North Korea's emergence as a nuclear state poses dramatic new challenges to South Korea, the U.S., and the broader Asia-Pacific region. Please join us as experts from the U.S., South Korea, Japan, and China share their views on what has happened in North Korea in recent years and how the U.S. and its allies can best respond. The North's nuclear test on October 9th sent shock waves throughout the region, but its October 31st decision to resume the six-party talks over its nuclear program has encouraged a measure of hope.
North Korea has reportedly reaffirmed its pledge to give up nuclear weapons programs in exchange for energy supplies and security guarantees. What steps can be taken to achieve this? What, if anything, would it take for the North to denuclearize? What will be the consequences if it does not?
Sponsored by Asian Pacific Research Center, Stanford University, Business Executives for National Security, Japan Society of Northern California, USF Center for the Pacific Rim, World Affairs Council of Northern California.
William J. Perry was the nineteenth United States secretary of defense, serving from February 1994 to January 1997. His previous government experience was as deputy secretary of defense (1993-94) and undersecretary of defense for research and engineering (1977-81).
Perry, a senior fellow at the Hoover Institution, is the Michael and Barbara Berberian Professor at Stanford University, with a joint appointment in the School of Engineering and the Institute for International Studies, where he is codirector of the Preventive Defense Project, a research collaboration of Stanford and Harvard Universities. His previous academic experience includes professor (halftime) at Stanford from 1988 to 1993, when he was the codirector of the Center for International Security and Arms Control.
N. Bruce Pickering
N. Bruce Pickering has been the executive director of Asia Society's Northern California Center since 2003, with a background in government, non-profit organizations and academia.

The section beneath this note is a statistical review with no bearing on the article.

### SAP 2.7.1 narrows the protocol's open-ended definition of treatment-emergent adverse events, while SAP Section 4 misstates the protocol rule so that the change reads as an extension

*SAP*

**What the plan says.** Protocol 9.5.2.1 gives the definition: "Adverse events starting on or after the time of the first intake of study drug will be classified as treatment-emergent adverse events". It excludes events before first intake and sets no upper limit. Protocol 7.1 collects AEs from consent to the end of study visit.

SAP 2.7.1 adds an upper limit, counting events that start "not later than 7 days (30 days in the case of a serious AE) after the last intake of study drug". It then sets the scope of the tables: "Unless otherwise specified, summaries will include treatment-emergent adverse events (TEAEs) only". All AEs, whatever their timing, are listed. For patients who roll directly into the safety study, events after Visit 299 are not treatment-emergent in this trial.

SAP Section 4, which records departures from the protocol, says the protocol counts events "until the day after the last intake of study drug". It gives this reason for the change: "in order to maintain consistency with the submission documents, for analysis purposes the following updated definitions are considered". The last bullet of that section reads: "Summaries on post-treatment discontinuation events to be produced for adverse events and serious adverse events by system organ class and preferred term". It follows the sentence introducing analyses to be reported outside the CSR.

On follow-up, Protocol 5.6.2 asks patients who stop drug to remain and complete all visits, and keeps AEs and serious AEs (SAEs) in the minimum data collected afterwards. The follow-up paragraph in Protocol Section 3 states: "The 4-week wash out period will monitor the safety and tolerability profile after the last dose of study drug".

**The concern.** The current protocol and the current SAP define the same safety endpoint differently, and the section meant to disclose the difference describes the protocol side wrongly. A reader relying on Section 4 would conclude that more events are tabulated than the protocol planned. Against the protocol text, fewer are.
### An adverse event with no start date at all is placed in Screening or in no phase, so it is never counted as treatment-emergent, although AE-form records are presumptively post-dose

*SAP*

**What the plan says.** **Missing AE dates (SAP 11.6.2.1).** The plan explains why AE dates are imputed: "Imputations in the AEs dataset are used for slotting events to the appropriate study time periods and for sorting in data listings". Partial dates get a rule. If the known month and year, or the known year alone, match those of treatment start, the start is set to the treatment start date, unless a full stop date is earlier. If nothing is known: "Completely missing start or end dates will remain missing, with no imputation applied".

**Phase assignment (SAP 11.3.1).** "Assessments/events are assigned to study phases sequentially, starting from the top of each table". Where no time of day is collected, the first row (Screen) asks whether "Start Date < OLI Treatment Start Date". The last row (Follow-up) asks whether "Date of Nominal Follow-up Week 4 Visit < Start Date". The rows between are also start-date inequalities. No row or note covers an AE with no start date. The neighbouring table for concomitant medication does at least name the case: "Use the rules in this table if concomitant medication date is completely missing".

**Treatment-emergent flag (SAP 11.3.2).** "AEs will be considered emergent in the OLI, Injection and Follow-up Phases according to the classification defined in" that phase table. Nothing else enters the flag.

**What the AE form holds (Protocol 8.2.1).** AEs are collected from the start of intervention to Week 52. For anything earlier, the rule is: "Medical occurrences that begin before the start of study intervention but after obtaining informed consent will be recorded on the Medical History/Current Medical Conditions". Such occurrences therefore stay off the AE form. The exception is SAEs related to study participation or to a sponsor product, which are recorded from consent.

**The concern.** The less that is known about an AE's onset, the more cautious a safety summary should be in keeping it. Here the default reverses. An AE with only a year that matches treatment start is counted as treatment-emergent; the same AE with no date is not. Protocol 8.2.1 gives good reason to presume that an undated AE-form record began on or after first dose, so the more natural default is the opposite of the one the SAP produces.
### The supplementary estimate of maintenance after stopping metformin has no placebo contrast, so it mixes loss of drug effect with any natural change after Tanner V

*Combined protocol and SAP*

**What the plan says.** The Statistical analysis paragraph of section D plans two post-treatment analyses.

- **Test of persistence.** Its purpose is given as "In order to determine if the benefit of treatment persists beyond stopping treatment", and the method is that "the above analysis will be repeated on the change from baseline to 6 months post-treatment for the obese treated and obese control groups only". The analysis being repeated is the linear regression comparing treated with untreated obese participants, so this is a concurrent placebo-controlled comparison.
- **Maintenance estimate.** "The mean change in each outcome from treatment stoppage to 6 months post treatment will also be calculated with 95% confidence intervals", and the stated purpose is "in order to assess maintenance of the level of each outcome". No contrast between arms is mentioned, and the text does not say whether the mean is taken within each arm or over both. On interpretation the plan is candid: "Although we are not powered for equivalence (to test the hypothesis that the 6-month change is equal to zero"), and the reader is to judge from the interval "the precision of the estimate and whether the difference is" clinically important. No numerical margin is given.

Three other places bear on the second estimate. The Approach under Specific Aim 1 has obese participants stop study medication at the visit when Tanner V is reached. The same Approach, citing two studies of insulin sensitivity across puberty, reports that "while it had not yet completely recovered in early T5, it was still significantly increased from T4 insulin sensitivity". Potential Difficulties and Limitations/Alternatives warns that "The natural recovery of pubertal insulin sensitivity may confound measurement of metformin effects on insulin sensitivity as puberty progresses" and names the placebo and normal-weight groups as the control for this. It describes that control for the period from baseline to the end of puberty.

Previously, he was director of public affairs and development at the graduate school of journalism and special assistant to the director of the Institute of East Asian Studies at the University of California, Berkeley. He also served as program director of the World Affairs Council (1997-1999) and executive director of the U.S. Japan 21st Century Project.
Earlier in his career, he served as a foreign service officer with the U.S. Department of State, specializing in Political and Arms Control issues (1981-1993), and was deputy political counsel on the U.S. delegation to the Conference on security and cooperation in Vienna during the collapse of the Soviet Union (1988-1992).
He serves as executive director of the California State Assembly International Relations Foundation Board.
Dr. Robert Scalapino
Dr. Robert Scalapino is the Robson Research Professor of Government Emeritus at the University of California, Berkeley.
Professor emeritus and former director of the Institute of East Asian Studies at the University of California, Berkeley, Robert Scalapino was also the editor of Asian Survey from 1962 to 1995.
One of the foremost experts on Asia and U.S. political and security interests in the Far East, he is the founder and first chairman of the National Committee on U.S.-China Relations. He has also served on the advisory committee on international studies of The Hoover Institution and the contemporary affairs committee of The Asia Society.
His many honors include Japan's Order of the Sacred Treasure, the Heung-In medal from the government of Korea, and the Japan Society of Northern California's award of honor. A director emeritus of the Council on Foreign Relations, he continues to serve on the boards of the Asia Foundation, the Pacific Forum, and the Atlantic Council.
He is the author of books and monographs and over 550 articles.